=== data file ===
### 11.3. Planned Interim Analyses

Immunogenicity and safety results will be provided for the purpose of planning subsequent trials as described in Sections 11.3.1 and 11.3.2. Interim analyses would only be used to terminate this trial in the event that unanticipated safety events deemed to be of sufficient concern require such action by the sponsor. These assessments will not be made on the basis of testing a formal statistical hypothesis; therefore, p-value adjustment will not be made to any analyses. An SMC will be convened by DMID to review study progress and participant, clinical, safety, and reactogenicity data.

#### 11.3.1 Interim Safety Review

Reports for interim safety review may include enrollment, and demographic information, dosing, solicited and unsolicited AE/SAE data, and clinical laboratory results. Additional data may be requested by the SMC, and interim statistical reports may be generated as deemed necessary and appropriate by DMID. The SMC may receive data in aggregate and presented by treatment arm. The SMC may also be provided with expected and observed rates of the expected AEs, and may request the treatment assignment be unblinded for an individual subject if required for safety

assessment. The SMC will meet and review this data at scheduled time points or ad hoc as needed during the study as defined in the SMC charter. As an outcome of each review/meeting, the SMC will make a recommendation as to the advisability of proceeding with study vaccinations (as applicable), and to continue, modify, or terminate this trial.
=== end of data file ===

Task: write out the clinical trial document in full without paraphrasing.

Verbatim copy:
### 11.3. Planned Interim Analyses

Immunogenicity and safety results will be provided for the purpose of planning subsequent trials as described in Sections 11.3.1 and 11.3.2. Interim analyses would only be used to terminate this trial in the event that unanticipated safety events deemed to be of sufficient concern require such action by the sponsor. These assessments will not be made on the basis of testing a formal statistical hypothesis; therefore, p-value adjustment will not be made to any analyses. An SMC will be convened by DMID to review study progress and participant, clinical, safety, and reactogenicity data.

#### 11.3.1 Interim Safety Review

Reports for interim safety review may include enrollment, and demographic information, dosing, solicited and unsolicited AE/SAE data, and clinical laboratory results. Additional data may be requested by the SMC, and interim statistical reports may be generated as deemed necessary and appropriate by DMID. The SMC may receive data in aggregate and presented by treatment arm. The SMC may also be provided with expected and observed rates of the expected AEs, and may request the treatment assignment be unblinded for an individual subject if required for safety

assessment. The SMC will meet and review this data at scheduled time points or ad hoc as needed during the study as defined in the SMC charter. As an outcome of each review/meeting, the SMC will make a recommendation as to the advisability of proceeding with study vaccinations (as applicable), and to continue, modify, or terminate this trial.